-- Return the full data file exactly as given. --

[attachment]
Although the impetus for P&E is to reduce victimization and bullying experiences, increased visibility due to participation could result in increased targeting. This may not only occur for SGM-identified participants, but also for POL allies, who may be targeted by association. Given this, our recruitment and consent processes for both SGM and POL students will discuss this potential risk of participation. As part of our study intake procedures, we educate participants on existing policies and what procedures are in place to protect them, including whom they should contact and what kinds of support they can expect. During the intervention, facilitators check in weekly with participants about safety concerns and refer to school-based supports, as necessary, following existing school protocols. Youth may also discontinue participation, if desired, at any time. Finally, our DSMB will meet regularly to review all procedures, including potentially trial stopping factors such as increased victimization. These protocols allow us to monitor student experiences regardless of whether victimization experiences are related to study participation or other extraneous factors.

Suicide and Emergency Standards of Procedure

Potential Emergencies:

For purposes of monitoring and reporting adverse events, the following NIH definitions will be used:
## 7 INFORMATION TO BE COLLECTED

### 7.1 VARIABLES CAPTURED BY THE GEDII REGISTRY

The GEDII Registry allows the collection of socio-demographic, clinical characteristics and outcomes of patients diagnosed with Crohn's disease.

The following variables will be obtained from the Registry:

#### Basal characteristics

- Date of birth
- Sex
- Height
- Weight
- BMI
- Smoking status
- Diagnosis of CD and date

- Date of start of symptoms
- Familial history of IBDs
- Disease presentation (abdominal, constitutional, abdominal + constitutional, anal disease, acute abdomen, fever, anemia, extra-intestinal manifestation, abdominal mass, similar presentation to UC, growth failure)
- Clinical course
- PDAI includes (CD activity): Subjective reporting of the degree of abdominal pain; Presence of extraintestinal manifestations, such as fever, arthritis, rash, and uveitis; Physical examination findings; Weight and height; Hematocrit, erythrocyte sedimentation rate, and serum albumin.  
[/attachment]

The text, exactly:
Although the impetus for P&E is to reduce victimization and bullying experiences, increased visibility due to participation could result in increased targeting. This may not only occur for SGM-identified participants, but also for POL allies, who may be targeted by association. Given this, our recruitment and consent processes for both SGM and POL students will discuss this potential risk of participation. As part of our study intake procedures, we educate participants on existing policies and what procedures are in place to protect them, including whom they should contact and what kinds of support they can expect. During the intervention, facilitators check in weekly with participants about safety concerns and refer to school-based supports, as necessary, following existing school protocols. Youth may also discontinue participation, if desired, at any time. Finally, our DSMB will meet regularly to review all procedures, including potentially trial stopping factors such as increased victimization. These protocols allow us to monitor student experiences regardless of whether victimization experiences are related to study participation or other extraneous factors.

Suicide and Emergency Standards of Procedure

Potential Emergencies:

For purposes of monitoring and reporting adverse events, the following NIH definitions will be used:
## 7 INFORMATION TO BE COLLECTED

### 7.1 VARIABLES CAPTURED BY THE GEDII REGISTRY

The GEDII Registry allows the collection of socio-demographic, clinical characteristics and outcomes of patients diagnosed with Crohn's disease.

The following variables will be obtained from the Registry:

#### Basal characteristics

- Date of birth
- Sex
- Height
- Weight
- BMI
- Smoking status
- Diagnosis of CD and date

- Date of start of symptoms
- Familial history of IBDs
- Disease presentation (abdominal, constitutional, abdominal + constitutional, anal disease, acute abdomen, fever, anemia, extra-intestinal manifestation, abdominal mass, similar presentation to UC, growth failure)
- Clinical course
- PDAI includes (CD activity): Subjective reporting of the degree of abdominal pain; Presence of extraintestinal manifestations, such as fever, arthritis, rash, and uveitis; Physical examination findings; Weight and height; Hematocrit, erythrocyte sedimentation rate, and serum albumin.  